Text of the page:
below 200 percent of poverty level, that Rural Health Clinic
should have to offer services to that population on a sliding-fee
basis or a similar mechanism.
- Rural Health Clinics should contribute to the overall health
of their resident communities by providing primary health care
services to indigent and uninsured citizens to the extent financially
feasible for that clinic, taking into consideration that no reimbursement
typically is received for such services.
- Rural Health Clinics are reimbursed for services provided,
typically without the benefit of other financial resources such
as grants. Therefore, Rural Health Clinics should be reimbursed
at reasonable and adequate levels for the primary health care
- The limiting circumstances involved in the establishment
and retention of access to care in frontier and other significantly
rural areas should be taken into special consideration in any
possible revision of the eligibility and reimbursement provisions
for Rural Health Clinics.
- Provider-based facilities constitute a significant number
of Rural Health Clinics. The size and physical location of the
provider entity should be a consideration in any possible revision
of the reimbursement provisions for Rural Health Clinics, e.g.,
Rural Health Clinics of hospitals in rural, medically underserved
or health professional shortage areas with 75 acute-care hospital
beds or fewer should be accorded reimbursement levels commensurate
to the critical role played in the delivery of primary health
care services in the shortage areas.
- Rural Health Clinics also face the onward march of managed
care programs across the country. Such clinics should be recognized
as historical providers of Medicare and Medicaid services as
well as essential community providers and should be afforded
inclusion in any such managed care system.
- The recent rapid growth in the number of Rural Health Clinics
has been noted. Yet, it is too soon to say whether this growth
rate is positive or negative. Further study appears warranted
and should be directed as specific, measurable aspects of direct
access to care-for example, numbers of clients served in the
program, increases in number of patients served due to different
reimbursement, increases in the cost of care that affects all
programs, and increases in the volume of services should be assessed.
- Rural Health Clinics should actively serve the specific populations
on which the qualifying geographic area was designated as a shortage
area. This aspect of access is seen as an integral part of the
intent of the original federal legislation and a responsibility
that Rural Health Clinics have an obligation to meet.
ELIGIBILITY FOR CERTIFICATION
- Rural Health Clinics program eligibility requires only the
designation of a medically underserved area (MUA) or a health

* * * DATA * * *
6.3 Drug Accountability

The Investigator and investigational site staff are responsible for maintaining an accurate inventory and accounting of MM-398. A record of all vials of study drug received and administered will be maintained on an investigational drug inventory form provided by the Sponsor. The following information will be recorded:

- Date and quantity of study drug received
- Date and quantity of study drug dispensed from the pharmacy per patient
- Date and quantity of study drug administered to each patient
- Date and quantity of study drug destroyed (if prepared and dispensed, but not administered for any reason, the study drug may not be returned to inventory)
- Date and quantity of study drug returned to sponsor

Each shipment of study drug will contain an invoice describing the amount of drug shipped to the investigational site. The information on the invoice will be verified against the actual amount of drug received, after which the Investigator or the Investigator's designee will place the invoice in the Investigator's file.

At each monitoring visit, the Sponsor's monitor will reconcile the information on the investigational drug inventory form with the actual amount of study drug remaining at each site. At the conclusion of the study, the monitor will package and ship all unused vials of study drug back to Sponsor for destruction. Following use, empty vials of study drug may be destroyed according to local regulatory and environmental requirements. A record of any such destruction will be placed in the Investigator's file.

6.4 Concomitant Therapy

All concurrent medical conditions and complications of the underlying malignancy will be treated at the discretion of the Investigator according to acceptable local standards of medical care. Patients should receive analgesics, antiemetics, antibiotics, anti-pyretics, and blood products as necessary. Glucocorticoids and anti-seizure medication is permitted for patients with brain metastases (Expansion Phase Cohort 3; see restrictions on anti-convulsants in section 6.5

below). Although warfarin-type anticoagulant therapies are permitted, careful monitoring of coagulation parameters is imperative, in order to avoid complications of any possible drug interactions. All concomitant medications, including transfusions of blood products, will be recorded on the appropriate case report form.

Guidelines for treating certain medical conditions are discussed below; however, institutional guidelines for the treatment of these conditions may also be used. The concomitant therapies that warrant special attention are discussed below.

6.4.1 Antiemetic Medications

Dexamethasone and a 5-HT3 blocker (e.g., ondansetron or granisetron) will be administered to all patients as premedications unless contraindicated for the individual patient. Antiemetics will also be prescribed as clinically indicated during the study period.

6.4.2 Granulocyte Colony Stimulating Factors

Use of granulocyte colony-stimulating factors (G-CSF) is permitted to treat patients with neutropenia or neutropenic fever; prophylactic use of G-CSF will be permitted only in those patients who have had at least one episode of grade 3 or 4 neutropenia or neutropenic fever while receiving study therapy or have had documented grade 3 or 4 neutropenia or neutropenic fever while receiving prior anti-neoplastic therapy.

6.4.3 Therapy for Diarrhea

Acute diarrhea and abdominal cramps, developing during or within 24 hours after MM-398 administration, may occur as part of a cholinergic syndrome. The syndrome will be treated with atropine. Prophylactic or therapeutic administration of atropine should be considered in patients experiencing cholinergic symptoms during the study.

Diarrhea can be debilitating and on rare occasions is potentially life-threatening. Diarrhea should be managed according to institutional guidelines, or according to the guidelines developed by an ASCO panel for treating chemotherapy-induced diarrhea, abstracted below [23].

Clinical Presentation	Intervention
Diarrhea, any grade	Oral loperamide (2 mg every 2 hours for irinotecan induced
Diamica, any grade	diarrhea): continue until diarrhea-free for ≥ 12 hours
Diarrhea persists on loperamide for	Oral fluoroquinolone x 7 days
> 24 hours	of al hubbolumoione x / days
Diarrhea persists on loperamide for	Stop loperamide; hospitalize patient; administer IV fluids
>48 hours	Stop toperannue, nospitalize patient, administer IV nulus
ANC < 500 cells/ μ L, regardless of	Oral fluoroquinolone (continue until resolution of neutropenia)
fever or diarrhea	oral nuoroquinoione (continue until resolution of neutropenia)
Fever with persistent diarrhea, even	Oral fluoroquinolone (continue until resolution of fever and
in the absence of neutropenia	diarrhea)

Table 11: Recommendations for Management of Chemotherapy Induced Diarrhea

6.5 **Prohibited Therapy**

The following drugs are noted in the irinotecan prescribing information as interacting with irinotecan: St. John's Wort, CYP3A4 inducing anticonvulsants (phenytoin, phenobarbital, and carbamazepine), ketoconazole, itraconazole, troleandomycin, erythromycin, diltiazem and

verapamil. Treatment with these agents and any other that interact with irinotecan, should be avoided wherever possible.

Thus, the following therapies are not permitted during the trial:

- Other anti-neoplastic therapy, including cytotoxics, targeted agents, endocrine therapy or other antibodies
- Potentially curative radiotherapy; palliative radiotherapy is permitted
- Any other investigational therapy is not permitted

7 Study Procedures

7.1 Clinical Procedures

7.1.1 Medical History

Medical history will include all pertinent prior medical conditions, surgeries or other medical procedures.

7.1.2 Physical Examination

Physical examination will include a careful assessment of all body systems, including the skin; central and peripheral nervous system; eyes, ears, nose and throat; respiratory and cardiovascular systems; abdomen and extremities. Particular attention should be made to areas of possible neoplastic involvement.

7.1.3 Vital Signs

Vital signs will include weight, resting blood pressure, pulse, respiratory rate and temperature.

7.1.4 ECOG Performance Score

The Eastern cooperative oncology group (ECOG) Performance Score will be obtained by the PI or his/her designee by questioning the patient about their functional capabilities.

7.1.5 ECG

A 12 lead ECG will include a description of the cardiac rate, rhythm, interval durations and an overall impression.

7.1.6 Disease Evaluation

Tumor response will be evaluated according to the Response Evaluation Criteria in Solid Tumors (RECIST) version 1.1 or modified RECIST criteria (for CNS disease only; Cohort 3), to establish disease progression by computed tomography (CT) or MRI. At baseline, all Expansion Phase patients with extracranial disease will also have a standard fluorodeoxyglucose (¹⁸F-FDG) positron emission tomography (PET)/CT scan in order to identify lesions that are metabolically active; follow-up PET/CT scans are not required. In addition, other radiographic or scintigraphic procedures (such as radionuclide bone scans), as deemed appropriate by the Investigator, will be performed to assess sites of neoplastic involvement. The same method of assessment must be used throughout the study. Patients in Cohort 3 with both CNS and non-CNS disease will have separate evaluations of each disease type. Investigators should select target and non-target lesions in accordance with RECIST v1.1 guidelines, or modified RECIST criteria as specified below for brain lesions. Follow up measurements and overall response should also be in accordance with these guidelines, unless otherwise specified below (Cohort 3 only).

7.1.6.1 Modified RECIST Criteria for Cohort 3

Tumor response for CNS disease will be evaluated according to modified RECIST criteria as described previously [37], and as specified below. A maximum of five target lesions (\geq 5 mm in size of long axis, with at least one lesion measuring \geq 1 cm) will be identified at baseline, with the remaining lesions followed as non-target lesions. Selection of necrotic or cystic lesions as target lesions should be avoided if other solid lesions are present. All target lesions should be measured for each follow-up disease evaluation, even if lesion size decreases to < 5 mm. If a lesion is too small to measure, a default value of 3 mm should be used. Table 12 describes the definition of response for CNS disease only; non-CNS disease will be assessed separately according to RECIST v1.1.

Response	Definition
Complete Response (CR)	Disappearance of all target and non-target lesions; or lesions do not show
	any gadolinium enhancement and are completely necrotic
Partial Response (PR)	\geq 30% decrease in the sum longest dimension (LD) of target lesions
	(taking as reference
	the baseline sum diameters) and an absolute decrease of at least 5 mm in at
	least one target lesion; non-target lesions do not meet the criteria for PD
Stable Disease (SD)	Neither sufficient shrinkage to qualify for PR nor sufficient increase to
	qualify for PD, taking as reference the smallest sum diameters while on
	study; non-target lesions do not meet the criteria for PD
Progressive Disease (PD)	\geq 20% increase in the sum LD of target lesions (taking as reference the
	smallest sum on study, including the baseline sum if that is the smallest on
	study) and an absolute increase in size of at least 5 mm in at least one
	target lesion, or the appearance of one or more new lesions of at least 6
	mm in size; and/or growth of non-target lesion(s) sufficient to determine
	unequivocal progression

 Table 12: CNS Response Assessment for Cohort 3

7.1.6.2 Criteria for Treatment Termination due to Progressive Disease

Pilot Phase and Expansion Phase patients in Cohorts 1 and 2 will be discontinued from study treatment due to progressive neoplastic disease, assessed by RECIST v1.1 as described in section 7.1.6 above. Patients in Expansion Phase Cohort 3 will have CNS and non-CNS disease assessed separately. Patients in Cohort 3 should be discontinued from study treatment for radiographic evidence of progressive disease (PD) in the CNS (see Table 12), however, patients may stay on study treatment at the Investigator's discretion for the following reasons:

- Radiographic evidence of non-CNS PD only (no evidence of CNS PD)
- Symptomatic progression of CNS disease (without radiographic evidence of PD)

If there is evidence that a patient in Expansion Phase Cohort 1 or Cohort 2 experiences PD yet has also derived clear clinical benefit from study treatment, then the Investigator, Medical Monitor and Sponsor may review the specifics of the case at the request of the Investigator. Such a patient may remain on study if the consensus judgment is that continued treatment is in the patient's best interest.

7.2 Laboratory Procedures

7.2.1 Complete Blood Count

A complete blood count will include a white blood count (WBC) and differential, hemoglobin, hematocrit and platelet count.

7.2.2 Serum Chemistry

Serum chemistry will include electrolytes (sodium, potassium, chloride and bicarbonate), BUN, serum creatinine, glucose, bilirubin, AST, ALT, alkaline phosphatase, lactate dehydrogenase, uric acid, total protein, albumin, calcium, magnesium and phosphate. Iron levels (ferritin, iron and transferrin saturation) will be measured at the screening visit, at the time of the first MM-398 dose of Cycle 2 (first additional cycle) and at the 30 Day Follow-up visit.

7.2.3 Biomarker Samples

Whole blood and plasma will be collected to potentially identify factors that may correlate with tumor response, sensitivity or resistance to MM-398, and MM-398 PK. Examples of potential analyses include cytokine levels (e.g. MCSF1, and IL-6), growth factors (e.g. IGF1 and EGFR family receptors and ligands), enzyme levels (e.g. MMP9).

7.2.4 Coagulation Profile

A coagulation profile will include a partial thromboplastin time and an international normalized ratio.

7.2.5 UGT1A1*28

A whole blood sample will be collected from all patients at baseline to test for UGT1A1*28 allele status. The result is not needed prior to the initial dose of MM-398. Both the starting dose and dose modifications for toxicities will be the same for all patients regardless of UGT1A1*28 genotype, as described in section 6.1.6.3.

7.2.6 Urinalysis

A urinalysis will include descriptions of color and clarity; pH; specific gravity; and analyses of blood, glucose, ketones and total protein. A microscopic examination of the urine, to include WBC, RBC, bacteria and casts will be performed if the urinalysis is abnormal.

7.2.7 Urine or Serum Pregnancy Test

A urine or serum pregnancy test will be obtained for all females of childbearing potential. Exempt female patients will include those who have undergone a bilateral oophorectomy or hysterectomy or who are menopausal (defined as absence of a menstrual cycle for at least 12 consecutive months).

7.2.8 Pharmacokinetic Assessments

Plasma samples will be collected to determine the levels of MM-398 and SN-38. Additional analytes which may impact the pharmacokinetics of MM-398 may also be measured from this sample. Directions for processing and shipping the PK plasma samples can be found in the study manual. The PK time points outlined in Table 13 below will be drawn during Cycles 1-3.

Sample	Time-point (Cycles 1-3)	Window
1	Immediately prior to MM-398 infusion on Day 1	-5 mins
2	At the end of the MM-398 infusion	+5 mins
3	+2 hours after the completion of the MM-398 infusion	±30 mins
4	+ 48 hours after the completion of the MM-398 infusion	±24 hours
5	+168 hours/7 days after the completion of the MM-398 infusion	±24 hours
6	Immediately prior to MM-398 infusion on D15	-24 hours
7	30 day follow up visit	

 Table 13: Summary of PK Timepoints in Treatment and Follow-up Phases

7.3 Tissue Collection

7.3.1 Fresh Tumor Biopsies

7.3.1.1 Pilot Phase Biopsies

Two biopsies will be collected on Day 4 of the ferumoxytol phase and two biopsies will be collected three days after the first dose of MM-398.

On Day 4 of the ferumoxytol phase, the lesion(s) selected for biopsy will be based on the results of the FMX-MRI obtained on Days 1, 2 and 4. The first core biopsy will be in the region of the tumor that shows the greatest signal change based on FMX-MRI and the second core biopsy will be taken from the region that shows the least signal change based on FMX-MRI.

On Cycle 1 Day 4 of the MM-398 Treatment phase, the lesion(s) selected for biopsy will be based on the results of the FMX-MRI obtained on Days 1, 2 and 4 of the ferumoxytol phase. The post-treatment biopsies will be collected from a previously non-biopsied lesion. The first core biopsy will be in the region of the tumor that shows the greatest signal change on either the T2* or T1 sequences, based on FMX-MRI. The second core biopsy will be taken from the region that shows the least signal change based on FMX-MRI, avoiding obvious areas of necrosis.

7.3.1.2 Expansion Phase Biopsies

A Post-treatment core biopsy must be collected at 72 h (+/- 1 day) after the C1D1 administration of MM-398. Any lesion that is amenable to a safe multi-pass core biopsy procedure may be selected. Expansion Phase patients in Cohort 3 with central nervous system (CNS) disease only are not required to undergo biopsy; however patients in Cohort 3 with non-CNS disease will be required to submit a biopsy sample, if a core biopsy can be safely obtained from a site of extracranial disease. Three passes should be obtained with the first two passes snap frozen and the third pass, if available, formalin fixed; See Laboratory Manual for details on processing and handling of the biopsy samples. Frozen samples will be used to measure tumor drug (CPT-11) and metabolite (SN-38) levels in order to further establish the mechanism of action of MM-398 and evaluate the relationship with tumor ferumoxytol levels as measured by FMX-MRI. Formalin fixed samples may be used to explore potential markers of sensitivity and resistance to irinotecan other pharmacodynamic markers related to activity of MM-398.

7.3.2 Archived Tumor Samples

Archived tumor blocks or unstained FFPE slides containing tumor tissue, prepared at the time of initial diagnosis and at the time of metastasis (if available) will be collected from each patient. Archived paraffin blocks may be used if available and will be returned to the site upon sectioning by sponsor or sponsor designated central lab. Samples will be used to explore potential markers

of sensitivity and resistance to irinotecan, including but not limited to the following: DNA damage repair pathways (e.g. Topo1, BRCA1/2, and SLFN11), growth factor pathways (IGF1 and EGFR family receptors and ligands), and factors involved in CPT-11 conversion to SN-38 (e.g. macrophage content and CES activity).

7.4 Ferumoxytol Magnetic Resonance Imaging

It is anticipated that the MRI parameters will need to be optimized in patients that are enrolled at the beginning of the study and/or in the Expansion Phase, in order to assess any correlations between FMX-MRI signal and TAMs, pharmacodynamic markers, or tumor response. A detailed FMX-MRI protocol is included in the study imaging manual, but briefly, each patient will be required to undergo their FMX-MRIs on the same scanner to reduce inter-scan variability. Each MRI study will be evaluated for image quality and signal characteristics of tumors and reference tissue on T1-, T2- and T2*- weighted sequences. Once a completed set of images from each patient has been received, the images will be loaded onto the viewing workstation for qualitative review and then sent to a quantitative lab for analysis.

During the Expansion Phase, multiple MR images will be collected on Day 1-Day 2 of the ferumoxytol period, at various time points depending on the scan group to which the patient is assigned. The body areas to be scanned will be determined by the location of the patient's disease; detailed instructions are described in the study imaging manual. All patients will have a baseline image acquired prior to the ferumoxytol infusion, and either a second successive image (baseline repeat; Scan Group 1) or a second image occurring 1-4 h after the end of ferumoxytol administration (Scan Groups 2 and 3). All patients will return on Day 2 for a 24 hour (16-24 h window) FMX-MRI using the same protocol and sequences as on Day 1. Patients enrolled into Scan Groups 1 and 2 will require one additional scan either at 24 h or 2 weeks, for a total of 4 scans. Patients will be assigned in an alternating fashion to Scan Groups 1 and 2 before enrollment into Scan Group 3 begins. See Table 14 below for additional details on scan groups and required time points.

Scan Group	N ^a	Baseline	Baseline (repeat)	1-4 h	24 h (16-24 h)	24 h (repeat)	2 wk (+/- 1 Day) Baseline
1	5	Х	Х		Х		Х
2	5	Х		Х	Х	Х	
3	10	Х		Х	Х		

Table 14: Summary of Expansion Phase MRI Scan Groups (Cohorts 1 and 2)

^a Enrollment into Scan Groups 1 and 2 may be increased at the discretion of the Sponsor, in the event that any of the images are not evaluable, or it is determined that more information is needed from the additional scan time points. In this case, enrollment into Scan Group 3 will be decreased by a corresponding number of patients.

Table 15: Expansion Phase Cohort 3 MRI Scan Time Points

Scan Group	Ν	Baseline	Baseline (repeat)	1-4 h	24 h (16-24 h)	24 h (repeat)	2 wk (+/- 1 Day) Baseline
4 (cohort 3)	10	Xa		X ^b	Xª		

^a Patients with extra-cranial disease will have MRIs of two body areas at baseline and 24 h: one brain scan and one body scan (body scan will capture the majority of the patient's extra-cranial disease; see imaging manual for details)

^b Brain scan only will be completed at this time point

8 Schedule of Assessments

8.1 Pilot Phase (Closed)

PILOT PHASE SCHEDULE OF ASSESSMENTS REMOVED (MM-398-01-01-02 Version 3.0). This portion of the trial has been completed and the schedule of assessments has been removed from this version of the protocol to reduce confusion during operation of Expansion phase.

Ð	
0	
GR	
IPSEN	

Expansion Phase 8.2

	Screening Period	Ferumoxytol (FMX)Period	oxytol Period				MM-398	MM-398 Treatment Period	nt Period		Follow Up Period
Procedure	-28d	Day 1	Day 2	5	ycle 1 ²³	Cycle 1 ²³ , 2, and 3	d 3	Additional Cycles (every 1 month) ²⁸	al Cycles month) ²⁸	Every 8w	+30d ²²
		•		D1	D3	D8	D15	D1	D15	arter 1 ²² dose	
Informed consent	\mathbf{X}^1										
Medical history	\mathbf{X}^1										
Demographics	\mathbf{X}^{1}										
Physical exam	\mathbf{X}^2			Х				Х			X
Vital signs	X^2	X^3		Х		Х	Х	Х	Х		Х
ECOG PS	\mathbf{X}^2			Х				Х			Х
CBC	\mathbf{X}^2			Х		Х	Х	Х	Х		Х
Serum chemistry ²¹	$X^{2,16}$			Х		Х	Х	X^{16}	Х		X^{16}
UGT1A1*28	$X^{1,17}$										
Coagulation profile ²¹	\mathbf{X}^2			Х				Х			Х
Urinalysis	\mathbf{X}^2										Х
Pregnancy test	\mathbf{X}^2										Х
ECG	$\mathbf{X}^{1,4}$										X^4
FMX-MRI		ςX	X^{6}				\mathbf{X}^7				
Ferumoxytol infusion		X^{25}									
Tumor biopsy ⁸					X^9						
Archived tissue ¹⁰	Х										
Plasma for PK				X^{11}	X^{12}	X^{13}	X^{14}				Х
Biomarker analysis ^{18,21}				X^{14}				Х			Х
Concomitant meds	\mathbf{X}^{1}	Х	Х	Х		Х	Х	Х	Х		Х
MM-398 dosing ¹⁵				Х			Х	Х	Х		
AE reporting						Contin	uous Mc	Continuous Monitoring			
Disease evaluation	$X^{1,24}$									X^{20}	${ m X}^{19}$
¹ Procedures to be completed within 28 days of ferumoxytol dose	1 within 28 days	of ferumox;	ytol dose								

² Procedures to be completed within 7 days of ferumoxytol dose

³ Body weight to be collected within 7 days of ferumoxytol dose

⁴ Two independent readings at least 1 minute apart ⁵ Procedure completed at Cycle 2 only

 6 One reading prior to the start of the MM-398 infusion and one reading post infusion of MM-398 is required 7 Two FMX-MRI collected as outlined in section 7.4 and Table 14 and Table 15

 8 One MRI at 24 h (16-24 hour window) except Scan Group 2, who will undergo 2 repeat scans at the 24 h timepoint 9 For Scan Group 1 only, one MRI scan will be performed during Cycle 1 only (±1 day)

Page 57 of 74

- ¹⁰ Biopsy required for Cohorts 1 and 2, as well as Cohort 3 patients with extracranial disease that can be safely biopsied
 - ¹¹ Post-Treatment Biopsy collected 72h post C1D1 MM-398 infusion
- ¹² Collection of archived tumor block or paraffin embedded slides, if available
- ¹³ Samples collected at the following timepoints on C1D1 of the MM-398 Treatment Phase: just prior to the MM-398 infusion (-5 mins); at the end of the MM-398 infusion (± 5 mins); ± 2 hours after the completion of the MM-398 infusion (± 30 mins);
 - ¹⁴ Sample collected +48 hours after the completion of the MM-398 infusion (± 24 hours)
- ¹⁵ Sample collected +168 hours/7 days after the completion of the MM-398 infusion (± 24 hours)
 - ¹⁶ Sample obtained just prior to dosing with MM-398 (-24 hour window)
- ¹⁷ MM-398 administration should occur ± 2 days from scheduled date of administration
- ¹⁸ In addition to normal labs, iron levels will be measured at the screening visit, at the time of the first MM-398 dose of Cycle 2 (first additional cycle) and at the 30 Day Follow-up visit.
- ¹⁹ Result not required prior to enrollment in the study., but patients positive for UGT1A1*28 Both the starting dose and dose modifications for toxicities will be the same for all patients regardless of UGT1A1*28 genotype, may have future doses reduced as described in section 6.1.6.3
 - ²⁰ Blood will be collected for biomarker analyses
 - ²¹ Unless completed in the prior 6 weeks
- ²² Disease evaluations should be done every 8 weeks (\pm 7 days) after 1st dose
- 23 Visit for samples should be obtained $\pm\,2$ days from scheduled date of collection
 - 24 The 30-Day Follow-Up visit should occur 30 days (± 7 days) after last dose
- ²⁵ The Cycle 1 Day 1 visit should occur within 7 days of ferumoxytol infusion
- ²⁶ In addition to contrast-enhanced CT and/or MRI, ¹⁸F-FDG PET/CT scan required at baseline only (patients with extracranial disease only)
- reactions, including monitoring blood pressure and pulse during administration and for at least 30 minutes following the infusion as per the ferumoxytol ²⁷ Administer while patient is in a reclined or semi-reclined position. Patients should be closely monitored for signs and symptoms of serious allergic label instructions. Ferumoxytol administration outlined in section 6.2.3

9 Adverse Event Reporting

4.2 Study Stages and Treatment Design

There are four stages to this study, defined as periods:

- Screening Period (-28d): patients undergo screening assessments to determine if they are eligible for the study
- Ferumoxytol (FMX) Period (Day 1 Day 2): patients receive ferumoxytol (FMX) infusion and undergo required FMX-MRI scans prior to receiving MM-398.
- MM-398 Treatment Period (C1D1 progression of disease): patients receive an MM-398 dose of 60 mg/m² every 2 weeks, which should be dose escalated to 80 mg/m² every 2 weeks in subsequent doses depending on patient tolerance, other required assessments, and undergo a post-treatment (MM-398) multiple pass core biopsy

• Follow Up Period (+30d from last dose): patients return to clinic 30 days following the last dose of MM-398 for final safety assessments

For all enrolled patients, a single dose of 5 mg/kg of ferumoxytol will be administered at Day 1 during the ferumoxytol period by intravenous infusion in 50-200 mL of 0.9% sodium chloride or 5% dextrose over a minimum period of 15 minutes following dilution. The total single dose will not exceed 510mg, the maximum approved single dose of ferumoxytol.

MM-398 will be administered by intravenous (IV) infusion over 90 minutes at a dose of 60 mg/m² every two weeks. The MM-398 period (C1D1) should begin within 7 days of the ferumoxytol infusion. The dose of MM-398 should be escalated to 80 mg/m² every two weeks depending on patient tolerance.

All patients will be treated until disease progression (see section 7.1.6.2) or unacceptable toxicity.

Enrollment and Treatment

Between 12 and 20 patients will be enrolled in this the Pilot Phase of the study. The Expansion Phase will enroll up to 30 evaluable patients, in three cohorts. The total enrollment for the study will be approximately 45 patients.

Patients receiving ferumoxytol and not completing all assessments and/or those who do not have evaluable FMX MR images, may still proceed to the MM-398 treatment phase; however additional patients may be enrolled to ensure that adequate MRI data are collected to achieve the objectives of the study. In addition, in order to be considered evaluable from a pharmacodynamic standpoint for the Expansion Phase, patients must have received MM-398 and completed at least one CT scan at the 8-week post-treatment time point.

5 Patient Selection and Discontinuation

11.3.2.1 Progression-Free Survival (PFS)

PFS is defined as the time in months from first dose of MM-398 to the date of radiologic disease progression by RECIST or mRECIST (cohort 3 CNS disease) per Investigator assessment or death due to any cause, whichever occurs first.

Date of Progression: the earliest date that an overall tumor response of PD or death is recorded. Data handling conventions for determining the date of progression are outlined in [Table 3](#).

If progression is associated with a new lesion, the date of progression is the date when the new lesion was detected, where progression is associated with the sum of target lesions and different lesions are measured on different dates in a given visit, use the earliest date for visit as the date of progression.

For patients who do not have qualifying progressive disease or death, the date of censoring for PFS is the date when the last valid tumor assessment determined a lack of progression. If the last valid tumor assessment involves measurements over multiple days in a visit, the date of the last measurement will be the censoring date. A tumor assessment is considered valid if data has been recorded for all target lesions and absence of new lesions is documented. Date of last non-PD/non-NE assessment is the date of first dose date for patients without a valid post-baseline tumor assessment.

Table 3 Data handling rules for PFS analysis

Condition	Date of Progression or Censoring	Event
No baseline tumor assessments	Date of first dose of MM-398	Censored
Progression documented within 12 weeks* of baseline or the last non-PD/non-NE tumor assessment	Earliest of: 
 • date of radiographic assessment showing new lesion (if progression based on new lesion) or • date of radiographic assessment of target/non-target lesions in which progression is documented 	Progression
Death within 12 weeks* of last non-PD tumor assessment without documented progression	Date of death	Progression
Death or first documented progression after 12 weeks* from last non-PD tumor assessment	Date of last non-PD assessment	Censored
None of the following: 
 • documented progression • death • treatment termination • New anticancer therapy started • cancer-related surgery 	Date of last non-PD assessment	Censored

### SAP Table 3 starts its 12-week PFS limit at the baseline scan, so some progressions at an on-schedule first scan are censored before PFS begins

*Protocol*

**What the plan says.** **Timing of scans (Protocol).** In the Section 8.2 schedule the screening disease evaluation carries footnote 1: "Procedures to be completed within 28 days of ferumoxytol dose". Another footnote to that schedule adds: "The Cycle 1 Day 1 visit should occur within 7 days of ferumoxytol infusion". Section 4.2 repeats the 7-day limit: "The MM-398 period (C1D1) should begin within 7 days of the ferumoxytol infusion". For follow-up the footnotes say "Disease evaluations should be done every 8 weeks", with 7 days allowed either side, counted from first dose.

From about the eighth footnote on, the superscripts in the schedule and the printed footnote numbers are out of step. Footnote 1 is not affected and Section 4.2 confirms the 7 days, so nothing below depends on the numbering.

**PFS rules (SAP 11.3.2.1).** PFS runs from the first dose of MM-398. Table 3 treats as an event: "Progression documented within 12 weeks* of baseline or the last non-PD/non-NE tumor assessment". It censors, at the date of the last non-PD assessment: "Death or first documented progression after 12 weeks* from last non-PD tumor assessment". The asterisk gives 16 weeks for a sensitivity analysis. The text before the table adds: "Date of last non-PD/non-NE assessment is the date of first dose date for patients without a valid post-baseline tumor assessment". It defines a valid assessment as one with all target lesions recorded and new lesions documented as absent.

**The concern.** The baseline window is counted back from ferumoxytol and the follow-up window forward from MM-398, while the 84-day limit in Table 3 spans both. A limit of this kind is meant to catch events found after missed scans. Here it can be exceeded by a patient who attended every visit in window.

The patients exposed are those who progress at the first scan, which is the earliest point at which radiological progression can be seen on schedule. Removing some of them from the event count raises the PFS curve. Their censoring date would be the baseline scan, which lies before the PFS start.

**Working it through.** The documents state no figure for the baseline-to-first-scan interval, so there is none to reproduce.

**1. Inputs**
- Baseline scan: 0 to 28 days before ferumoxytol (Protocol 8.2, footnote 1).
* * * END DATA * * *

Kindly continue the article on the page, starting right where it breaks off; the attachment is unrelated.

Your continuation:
professional shortage area (HPSA). Originally, designation also
included medically underserved populations. No definite measure
of ongoing need was established beyond these minimum requirements.
Such a management function should be developed, or the initial
eligibility requirements should be revised. Regular assessments
of MUA and HPSA designations for a given area already provided
for under existing rules could help to define ongoing need and
to address the issue of proliferation. This assessment needs
to include protection for existing essential community providers.
This does not appear to be a function of Rural Health Clinics
themselves, but of the system that applies the criteria for establishment.
- Increasing and retaining access to care are both critical
considerations for most rural communities as they face the need
for provider services today and in years to come. Definition
of a community's needs also should include consideration of the
retention and recruitment of primary care providers.
- There should be a determination of the unmet need in an area
and the resources necessary to meet that need before certification
of new Rural Health Clinics. The federal government should establish
standards to measure this need, and the state should apply them
in making recommendations for certification of Rural Health Clinics.
Such standards should include, but would not necessarily be limited
to, the number of health care providers available to the population
or area and also should include community input.
- Critical criteria for evaluating need at both the community
and state levels should include consideration of actual and potential
patient utilization assessed by patient type and patient need,
taking into consideration such factors as age, demographics,
income and poverty levels, prevalent diagnostic patterns, and
community economic needs and planning.
- Needs assessments for new rural health clinics should consider
the effects on the existing primary care infrastructure in rural
communities and should not cause fragmentation of that infrastructure.
- Geographic distance, provider type, patient transportation
requirements and limitations, and other proven access considerations
must be included in evaluating access to health care.
- Mid-level providers are required by the enabling federal
law to be key Rural Health Clinics components in the delivery
of primary health care services by Rural Health Clinics and,
therefore, should be included in some objective manner in the
assessment of need for Rural Health Clinics at the federal, state
and community levels.
SURVEY PROCESS AND AUDITS